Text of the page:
Categories:

Sleeping Dogs Lie 11: Arvo Pärt

With Litany, Estonian composer Arvo Pärt created one of his most stirring works: a nearly 23-minute-long composition for orchestra and vocal ensemble based on the 24 prayers of St. John Chrysostom (one for each hour of the day). Commissioned for the 25th Oregon Bach Festival, the composition is both memorable and timeless. It finds influences in everything from chant to the repetition of modern minimalism. Play it loudly and the striking vocals of the Hilliard Ensemble simply soar against the strings of the Tallinn Chamber Orchestra. The orchestral Trisagion harkens toward Litany’s mood swings and impact, but–sans voice–lacks the mysticism. One of Pärt’s best, and as sacred as modern compositions come. – Jason Verlinde

Arbos features some great performances by Pärt specialists of a variety of shorter works. The lament, An den Wassern, has a startling ending that builds in intensity and volume only to break off midphrase. The static Pari Intervallo for organ leads into De Profundis, with its sense of slow but unstoppable movement (every note the same length, every measure the same rhythm). Summa is a straightforward Pärt-style setting of the Credo. The disc closes with a masterpiece, the unbearably sad Stabat Mater for three voices and three strings. – Matthew Westphal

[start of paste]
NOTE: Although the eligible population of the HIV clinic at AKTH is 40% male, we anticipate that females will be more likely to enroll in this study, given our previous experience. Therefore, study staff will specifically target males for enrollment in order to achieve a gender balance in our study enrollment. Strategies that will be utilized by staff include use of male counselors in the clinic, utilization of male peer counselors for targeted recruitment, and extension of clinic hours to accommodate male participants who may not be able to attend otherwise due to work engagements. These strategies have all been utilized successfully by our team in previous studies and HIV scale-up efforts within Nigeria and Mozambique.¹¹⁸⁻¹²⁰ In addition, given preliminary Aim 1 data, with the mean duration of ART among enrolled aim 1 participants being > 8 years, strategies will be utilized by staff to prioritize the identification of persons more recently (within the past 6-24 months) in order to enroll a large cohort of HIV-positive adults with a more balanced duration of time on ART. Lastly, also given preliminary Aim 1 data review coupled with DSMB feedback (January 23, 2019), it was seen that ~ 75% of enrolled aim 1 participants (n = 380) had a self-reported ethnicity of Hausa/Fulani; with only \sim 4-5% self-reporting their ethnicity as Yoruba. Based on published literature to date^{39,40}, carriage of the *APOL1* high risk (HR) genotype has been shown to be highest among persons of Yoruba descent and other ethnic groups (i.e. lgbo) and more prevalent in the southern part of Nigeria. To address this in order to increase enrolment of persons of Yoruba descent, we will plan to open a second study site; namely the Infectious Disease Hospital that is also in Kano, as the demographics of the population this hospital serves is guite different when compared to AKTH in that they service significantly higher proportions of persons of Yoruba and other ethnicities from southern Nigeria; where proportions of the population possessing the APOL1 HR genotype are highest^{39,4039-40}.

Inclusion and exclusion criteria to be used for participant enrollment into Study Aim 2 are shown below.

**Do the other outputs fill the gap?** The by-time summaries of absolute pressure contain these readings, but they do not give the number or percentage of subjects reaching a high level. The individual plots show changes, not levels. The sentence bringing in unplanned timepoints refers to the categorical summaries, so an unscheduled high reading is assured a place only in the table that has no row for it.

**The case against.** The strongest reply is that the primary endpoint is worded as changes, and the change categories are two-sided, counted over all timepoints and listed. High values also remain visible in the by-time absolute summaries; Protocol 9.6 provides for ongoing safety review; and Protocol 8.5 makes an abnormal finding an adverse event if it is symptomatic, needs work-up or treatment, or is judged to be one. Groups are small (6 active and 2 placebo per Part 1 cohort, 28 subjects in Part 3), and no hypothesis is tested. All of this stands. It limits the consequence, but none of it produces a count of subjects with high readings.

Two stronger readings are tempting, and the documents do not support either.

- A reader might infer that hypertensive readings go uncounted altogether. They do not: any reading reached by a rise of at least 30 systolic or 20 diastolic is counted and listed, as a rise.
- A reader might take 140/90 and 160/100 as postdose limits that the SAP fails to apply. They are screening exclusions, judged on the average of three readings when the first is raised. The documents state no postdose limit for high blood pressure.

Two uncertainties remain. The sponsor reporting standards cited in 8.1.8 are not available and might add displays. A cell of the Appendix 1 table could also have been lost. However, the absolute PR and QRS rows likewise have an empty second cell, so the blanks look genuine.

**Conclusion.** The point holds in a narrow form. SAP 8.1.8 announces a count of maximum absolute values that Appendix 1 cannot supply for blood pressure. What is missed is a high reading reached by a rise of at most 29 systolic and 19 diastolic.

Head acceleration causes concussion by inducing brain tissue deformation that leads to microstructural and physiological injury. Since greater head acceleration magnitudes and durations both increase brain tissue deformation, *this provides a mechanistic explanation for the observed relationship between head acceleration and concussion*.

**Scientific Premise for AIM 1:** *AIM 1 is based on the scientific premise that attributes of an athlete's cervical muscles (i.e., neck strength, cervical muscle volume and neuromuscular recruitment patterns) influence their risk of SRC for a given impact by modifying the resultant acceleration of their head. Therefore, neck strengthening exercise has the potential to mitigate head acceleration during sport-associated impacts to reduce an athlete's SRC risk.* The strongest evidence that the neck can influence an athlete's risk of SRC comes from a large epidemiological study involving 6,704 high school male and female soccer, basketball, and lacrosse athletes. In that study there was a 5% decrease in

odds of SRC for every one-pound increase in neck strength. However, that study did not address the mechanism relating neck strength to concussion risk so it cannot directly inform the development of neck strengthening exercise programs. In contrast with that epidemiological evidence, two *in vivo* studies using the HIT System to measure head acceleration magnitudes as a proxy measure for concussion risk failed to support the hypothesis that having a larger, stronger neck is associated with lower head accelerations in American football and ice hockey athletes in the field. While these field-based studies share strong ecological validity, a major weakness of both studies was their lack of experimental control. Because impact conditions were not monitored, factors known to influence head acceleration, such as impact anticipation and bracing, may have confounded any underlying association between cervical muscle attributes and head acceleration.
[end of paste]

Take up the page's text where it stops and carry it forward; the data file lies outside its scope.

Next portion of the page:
01. Arvo Pärt: “Litany (To Helmuth Rilling and the 25th Oregon Bach Festival)” (from “Litany”, ECM, 1996)
02. Arvo Pärt: “Psalom (To Alfred Schlee on his birthday)” (from “Litany”, ECM, 1996)
03. Arvo Pärt: “Trisagion (Dedicated to the parish of Prophet Elias in Ilomantsi on the occasion of its 500th Anniversary)” (from “Litany”, ECM, 1996)
04. Arvo Pärt: “An Den Wassern Zu Babel” (from “Arbos”, ECM, 1987)
05. Arvo Pärt: “Pari Intervallo” (from “Arbos”, ECM, 1987)
06. Arvo Pärt: “De Profundis” (from “Arbos”, ECM, 1987)
07. Arvo Pärt: “Summa” (from “Arbos”, ECM, 1987)
08. Arvo Pärt: “Stabat Mater” (from “Arbos”, ECM, 1987)

Share